2011 Ford Explorer Review

The American SUV is back. First came the all new Jeep Grand Cherokee and now the 2011 Ford Explorer has been completely redesigned to make it more fuel efficient and comfortable. But unlike the old Explorer the new 2011 model is now based much more on a car-like chassis instead of a truck like body on frame. So the question that you might be asking is just how off-road worthy is the new Explorer?

Do you know what the difference between a crossover and an SUV is? Maybe not, but chances are that if you described what you're looking for in an every day utility vehicle, you'd actually be talking about a crossover.

Ford isn't claiming the new Explorer is more capable or even as capable as the old truck. Instead the folks at the Blue Oval point to their research, showing that the 2011 model is purpose built to meet the needs of the vast majority of shoppers, while still offering enough real SUV utility to remain on the shopping lists of those 'just in case' customers who may not ever need to drive off road, but who want to know they're prepared… just in case.
One immediate drawback is the tow rating, with a max capability of 5,000 lbs, down 2,100 lbs from the previous model and short just as much from its rivals. Ford believes this won't be a deal breaker, however, with market research showing that only 0.04 percent of all past Explorer drivers require more than 5,000 lbs of towing capability and don't already own another vehicle (like a heavy duty pickup) that can do the job.
As for true off-road capability, Ford arranged for us to do a little off-roading; an exercise also intended to display the 'drive smart' technology involved in the Explorer's new Terrain Management AWD system.
Again, the Explorer impressed. The truck's 8-inch ground clearance provides more capability than needed, with the prepped off-road course significantly more challenging than any drive to the cottage we've ever experienced.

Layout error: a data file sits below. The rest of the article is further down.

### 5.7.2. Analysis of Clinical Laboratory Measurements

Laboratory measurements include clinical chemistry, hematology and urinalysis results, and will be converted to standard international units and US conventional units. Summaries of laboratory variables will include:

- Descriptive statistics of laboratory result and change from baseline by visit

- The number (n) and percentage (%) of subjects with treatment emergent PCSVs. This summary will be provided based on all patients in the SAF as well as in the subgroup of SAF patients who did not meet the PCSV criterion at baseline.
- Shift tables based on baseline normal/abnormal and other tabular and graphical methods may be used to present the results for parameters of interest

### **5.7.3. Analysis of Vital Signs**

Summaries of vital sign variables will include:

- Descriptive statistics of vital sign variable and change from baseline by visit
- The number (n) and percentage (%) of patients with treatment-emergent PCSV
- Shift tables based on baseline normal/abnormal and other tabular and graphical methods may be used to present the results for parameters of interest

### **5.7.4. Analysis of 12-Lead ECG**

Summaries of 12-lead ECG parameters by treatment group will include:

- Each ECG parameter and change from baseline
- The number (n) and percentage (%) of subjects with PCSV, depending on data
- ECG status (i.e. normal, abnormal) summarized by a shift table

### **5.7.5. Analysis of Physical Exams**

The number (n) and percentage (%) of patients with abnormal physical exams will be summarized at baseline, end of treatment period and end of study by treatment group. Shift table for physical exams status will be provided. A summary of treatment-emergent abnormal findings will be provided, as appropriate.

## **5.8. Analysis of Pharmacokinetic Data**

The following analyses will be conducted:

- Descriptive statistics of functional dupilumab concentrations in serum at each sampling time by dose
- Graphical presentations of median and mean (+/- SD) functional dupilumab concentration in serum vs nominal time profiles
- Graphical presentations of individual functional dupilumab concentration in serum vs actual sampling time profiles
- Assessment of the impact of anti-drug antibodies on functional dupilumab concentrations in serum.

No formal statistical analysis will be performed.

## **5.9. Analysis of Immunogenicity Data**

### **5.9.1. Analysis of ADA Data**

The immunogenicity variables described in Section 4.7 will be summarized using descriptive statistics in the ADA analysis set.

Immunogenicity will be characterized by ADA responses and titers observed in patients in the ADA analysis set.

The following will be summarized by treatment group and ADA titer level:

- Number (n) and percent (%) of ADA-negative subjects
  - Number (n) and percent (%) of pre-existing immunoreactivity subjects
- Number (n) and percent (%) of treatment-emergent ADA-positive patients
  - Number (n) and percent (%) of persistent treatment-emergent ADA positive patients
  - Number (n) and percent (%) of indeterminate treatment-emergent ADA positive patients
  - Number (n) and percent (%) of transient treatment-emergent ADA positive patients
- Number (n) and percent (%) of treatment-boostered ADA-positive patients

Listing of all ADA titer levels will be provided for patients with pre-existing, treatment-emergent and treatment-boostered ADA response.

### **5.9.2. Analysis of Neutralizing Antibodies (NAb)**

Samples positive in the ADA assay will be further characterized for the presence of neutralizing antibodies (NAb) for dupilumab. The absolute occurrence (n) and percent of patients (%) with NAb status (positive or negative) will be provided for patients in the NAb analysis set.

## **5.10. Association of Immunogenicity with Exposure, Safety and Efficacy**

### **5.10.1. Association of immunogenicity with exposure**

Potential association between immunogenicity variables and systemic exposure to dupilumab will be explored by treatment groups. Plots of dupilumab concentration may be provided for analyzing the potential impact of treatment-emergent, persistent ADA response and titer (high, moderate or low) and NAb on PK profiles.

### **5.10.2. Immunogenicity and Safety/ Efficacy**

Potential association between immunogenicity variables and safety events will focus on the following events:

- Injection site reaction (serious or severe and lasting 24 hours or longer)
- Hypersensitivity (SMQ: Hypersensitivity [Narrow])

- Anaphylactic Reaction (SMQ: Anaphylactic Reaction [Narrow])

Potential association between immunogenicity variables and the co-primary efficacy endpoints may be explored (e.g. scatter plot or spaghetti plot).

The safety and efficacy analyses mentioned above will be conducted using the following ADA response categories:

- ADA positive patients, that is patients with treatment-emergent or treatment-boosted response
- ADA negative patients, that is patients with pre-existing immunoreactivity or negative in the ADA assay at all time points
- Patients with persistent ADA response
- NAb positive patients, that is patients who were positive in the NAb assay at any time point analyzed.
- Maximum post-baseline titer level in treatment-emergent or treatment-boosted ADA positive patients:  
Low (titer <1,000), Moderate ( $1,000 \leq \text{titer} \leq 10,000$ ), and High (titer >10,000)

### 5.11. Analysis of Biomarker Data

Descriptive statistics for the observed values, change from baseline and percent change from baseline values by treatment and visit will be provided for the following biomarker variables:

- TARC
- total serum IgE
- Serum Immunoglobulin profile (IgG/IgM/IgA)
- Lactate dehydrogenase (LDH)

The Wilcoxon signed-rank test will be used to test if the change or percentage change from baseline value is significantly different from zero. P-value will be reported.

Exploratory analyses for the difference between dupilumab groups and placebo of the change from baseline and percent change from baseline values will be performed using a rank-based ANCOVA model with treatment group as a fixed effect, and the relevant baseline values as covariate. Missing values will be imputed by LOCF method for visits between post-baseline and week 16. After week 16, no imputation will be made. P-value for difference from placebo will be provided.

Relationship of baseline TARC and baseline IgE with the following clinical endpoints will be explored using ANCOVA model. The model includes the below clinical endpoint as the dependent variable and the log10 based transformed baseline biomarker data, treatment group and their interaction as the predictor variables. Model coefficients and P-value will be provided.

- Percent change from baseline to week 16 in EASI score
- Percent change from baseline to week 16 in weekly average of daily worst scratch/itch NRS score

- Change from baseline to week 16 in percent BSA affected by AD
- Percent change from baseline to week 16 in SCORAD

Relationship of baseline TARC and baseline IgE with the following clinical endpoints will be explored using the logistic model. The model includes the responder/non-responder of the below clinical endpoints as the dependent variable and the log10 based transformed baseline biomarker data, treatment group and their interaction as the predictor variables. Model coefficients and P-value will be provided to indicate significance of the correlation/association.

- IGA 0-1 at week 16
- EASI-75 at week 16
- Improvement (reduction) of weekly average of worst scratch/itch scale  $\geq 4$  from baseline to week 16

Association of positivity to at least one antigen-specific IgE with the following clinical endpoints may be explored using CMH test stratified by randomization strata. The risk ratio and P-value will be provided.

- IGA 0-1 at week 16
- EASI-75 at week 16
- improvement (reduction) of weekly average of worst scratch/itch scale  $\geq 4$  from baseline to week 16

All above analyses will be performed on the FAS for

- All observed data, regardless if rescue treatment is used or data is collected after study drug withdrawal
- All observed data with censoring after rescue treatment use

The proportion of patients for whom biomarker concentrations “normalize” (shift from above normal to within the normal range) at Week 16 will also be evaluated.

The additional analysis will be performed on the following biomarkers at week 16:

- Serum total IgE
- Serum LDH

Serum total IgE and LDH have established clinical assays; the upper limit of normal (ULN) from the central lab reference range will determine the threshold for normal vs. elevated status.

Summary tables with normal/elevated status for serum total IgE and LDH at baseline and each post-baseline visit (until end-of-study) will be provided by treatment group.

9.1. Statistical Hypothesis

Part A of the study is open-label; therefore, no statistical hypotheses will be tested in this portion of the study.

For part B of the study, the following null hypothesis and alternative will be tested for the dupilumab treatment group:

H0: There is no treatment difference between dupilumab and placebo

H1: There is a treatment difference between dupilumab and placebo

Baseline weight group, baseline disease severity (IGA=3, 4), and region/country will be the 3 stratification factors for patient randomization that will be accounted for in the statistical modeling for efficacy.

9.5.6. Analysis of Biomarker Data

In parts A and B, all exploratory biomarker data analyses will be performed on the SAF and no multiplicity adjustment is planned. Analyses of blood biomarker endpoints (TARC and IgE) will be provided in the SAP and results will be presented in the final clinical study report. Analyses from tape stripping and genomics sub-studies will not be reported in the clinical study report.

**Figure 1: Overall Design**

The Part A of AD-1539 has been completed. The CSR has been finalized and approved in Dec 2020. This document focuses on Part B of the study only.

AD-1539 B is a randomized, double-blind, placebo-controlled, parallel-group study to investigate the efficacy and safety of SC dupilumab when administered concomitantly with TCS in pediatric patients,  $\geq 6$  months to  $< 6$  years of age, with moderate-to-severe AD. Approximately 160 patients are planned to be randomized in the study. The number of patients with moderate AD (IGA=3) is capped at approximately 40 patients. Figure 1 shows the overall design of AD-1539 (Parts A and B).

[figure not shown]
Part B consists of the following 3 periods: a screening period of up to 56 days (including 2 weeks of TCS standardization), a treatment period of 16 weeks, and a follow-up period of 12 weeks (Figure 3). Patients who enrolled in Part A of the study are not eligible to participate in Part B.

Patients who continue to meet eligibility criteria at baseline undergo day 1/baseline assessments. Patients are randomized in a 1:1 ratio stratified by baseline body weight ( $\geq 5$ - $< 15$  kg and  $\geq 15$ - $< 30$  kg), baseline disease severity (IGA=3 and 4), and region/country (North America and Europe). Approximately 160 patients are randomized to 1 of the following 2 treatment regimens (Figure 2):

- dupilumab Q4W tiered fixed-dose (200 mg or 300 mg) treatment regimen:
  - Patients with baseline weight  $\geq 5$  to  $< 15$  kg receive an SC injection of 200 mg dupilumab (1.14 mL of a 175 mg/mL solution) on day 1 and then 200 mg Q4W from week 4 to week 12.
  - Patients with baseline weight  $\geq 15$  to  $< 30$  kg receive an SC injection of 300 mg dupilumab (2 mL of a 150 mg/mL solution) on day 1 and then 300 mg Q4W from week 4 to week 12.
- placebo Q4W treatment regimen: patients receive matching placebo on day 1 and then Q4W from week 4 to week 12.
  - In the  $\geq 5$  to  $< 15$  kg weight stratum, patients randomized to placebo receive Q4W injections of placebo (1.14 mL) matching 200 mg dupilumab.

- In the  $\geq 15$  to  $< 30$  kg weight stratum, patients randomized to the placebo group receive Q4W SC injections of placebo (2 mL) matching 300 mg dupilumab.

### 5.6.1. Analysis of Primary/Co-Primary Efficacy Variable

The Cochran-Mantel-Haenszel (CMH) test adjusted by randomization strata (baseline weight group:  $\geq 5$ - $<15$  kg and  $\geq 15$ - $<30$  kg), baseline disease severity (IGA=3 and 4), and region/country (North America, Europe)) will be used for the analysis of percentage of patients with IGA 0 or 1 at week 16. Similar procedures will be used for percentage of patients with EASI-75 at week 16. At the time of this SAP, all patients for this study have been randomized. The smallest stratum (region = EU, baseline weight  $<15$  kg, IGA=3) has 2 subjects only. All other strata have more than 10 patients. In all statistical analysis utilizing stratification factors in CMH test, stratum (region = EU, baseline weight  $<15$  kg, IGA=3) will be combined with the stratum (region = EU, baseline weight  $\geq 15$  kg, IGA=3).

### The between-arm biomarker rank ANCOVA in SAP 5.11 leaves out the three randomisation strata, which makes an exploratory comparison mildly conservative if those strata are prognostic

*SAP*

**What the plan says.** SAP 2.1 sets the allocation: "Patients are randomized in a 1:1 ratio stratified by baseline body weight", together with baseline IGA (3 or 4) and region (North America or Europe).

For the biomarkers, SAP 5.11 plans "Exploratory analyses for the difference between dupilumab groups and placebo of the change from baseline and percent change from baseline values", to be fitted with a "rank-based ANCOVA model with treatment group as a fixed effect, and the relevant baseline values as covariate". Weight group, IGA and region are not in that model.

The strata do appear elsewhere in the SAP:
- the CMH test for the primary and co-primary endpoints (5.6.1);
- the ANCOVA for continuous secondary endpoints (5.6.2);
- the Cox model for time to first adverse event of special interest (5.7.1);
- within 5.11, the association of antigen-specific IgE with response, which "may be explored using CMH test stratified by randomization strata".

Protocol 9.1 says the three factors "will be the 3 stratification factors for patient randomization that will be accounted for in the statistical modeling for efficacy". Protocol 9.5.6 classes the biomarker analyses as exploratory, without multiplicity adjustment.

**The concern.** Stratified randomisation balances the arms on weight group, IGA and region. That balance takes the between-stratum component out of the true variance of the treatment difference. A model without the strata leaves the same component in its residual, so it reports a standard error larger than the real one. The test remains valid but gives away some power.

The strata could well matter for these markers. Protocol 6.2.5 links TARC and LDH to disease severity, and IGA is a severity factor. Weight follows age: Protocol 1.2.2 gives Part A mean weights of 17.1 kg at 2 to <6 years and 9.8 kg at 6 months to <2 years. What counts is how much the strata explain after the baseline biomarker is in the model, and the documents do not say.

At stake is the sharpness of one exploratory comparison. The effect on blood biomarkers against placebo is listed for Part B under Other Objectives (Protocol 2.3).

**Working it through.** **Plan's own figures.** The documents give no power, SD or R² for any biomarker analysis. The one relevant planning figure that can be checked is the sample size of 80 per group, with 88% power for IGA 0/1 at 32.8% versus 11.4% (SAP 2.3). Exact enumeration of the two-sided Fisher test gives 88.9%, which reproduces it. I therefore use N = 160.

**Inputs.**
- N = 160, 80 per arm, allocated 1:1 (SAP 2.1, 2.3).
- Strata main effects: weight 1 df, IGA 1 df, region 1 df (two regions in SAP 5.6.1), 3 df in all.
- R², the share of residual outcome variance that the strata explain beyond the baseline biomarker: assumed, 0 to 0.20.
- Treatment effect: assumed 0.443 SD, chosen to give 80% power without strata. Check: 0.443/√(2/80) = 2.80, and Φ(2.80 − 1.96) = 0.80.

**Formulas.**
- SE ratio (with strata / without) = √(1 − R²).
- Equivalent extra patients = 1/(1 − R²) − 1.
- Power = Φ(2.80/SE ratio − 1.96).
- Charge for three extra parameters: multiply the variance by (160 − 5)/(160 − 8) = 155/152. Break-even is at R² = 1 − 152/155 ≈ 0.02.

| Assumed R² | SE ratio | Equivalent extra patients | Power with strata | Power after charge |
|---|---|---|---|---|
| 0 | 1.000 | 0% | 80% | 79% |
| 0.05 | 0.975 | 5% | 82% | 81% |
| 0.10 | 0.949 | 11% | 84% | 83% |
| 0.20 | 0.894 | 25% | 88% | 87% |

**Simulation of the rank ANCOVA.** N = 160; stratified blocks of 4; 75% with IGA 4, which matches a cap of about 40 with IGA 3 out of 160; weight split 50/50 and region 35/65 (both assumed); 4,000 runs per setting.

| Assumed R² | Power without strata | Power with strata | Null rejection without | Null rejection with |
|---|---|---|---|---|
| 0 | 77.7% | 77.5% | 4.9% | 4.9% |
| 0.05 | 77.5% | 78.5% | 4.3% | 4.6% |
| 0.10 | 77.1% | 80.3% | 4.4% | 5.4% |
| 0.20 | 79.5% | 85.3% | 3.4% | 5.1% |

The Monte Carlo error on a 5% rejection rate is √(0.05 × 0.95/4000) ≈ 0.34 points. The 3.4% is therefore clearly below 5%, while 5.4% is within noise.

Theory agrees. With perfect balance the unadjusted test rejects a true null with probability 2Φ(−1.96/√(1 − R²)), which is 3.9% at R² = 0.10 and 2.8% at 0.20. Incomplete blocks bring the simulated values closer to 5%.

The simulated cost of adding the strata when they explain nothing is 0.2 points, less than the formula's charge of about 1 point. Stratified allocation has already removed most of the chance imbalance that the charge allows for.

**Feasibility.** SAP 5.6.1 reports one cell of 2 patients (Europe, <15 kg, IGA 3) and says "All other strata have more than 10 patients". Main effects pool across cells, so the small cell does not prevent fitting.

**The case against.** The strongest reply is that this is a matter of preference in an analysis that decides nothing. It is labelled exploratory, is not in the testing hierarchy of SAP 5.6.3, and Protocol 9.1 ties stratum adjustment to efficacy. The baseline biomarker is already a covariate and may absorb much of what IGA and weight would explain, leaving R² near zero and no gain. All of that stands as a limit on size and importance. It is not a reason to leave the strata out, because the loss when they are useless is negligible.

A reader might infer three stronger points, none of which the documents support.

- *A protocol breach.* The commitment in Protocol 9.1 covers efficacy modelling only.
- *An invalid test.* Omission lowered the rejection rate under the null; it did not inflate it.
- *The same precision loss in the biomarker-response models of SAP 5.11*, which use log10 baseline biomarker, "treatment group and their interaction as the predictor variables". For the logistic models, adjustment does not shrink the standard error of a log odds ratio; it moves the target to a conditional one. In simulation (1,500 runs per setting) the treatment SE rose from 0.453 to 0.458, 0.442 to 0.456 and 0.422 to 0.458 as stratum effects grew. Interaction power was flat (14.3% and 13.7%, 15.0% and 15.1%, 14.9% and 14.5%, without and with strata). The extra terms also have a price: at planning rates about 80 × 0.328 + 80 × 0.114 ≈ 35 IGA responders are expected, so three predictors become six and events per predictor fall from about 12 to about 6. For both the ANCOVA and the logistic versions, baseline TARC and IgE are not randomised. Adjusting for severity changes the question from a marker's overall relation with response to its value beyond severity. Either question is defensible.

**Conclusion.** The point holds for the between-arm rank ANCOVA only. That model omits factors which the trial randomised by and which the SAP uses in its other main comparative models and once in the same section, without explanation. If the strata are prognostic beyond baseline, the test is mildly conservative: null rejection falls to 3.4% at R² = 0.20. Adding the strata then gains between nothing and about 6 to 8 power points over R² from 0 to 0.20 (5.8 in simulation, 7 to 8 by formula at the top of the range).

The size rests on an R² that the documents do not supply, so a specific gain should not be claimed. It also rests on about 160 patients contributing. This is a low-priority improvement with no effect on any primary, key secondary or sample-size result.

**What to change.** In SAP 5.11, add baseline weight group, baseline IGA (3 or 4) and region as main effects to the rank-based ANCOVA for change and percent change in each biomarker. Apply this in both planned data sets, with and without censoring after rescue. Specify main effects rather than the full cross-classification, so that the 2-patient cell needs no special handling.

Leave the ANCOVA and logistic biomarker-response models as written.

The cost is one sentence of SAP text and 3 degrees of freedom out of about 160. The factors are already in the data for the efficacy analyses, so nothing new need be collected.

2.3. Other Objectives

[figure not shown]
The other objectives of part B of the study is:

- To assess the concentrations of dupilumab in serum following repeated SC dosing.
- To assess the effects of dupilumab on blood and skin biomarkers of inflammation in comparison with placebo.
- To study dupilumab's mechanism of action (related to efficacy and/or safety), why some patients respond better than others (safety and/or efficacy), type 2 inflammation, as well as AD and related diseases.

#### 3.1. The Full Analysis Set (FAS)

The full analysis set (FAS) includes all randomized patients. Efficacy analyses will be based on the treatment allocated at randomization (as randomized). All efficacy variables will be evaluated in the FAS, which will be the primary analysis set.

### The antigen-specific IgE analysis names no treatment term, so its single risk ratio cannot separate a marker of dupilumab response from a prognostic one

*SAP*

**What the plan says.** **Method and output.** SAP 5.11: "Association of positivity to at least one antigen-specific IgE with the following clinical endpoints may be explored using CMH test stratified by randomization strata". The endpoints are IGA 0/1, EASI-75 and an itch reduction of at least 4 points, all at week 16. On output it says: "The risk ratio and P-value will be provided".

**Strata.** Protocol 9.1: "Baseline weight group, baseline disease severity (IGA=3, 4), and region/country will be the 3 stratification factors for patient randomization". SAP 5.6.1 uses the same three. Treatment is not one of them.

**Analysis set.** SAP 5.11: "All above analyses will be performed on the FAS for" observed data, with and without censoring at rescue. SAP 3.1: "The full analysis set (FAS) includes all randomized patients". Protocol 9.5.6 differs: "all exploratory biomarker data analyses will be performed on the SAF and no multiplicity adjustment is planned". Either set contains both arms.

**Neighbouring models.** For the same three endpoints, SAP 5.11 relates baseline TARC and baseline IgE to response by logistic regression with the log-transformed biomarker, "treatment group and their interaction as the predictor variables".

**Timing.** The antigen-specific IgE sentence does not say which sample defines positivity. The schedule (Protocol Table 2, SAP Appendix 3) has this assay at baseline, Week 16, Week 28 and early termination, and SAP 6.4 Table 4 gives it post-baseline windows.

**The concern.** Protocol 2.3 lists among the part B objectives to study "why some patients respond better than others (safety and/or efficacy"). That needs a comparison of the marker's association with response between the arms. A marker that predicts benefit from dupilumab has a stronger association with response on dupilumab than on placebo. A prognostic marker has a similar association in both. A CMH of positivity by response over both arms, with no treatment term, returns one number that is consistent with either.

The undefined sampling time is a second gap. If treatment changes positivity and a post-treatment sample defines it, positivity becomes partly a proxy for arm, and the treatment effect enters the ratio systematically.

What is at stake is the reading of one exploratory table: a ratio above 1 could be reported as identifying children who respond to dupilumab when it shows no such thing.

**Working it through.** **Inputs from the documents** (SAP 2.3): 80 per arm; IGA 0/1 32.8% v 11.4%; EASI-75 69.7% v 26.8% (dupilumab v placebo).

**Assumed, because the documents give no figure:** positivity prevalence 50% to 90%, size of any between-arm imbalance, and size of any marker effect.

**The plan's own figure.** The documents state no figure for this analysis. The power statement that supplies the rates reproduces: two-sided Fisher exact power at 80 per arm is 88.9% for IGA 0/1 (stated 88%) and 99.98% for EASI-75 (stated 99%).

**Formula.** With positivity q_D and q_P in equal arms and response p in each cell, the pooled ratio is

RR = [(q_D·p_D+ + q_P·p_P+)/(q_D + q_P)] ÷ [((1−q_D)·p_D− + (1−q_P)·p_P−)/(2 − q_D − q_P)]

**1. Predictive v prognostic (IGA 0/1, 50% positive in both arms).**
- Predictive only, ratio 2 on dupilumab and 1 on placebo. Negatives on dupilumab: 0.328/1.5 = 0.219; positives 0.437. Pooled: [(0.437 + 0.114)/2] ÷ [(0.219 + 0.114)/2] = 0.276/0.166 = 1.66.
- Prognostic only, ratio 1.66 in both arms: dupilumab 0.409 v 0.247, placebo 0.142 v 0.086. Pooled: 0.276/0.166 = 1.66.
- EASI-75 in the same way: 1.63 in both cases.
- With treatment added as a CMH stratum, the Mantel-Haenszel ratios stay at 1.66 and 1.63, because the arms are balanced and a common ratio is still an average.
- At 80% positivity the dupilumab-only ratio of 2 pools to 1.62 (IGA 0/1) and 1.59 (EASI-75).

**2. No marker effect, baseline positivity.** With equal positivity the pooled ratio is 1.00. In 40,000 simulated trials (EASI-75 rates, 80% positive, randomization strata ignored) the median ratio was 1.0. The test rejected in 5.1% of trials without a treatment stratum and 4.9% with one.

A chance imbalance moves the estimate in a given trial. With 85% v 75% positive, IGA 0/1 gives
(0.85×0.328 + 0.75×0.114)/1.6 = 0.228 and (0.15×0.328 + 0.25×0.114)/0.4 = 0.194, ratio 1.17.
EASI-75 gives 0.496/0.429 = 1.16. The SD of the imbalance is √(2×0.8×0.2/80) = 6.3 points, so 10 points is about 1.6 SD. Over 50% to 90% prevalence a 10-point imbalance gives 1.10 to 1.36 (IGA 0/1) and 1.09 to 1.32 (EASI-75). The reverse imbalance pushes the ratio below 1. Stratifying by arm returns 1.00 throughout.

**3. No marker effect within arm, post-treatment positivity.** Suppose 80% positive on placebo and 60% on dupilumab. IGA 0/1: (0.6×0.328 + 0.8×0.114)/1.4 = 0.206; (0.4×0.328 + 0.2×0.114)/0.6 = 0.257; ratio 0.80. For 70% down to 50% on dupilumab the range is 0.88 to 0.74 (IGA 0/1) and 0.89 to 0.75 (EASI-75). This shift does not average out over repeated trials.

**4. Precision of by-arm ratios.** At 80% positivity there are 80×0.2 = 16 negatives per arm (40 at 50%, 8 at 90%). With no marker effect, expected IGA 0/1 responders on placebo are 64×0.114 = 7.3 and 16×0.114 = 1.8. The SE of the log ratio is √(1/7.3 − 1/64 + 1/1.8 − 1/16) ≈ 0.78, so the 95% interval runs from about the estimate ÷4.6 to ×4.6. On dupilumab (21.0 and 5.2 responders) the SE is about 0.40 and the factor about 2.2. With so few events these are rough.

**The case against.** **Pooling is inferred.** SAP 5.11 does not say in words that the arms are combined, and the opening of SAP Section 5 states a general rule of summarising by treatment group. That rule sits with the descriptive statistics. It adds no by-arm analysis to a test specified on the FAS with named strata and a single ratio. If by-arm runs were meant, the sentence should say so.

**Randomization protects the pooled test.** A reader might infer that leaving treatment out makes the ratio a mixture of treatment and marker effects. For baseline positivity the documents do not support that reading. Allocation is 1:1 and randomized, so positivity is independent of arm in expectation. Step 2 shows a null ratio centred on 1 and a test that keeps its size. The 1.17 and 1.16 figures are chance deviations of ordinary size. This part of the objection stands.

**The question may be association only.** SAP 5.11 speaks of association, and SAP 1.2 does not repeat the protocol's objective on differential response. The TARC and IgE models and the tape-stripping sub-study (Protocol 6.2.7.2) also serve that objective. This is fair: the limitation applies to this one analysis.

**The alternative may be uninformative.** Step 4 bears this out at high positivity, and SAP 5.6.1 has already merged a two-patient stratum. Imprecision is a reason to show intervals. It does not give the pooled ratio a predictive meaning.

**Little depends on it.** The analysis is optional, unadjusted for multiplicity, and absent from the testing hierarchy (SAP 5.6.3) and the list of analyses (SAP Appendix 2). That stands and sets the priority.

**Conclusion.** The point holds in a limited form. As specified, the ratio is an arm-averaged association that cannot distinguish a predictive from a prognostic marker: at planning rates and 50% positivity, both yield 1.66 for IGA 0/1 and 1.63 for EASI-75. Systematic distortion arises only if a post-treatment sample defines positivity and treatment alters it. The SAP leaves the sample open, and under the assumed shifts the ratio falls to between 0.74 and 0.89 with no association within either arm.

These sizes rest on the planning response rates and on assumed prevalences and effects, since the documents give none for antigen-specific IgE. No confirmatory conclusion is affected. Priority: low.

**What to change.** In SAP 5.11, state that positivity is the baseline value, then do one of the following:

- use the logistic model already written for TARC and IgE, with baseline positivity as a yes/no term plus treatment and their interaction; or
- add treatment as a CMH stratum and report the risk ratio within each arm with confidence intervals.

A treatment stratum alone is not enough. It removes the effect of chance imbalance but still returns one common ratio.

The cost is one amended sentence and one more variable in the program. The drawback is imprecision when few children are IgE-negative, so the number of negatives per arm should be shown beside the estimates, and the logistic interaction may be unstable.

As for those looking for maximum off-road capability, look elsewhere says Ford. In their study of past Explorer owners, none used the vehicle for rock climbing and so the more extreme off-road capability was ignored in order to help create that excellent on-road feel.
Driving on longer sections of uneven trail running trough a field – the kind you might see a truck like the Explorer speeding along in a tv commercial – it delivered a composed ride quality on less than perfect terrain, at modest speeds of about 40-mph.
When the road gets rough it's time to utilize the truck's Terrain Management settings, including the Mud and Ruts setting as well as the Hill Descent Control, which instead of using low gears, is a rather crude way of maintaining speed down hill using the brakes. Yet as rudimentary as it feels, the system works, easily handling a slope so steep you'd almost expect the truck to roll end-over-end down to the bottom.
As one of Ford's 'drive smart' technologies, the Terrain Management system uses the vehicle's traction and stability control programs and integrates both steering and throttle response to deliver the best capability depending on the situation. Opting to do away with buttons marked 4HI and 4LO, it instead features a dial on the center console with four easily marked settings for different types of driving environments, so suburban housewives and off-roading enthusiasts alike both know what setting to use to tackle any low-grip situation.
Having already used the normal on-road setting as well as the Mud and Ruts setting for our off-road excursion, Ford arranged some fun in a sand pit to demonstrate the difference between the Sand and Snow settings. With the snow mode engaged the truck limits throttle, dials up the traction control and then takes them both to the extreme limits of boring (and safety) when you add in a lot of steering. Conversely, the Sand mode limits the invasiveness of the traction control and allows for plenty of throttle and steering, so you can hoon-it-up, driving the truck with the rear tires. http://www.autoguide.com/manufacturer/ford/2011-ford-explorer-review-first-drive-video-1483.html, "OFF-ROAD CAPABILITY NOT FORGOTTEN"

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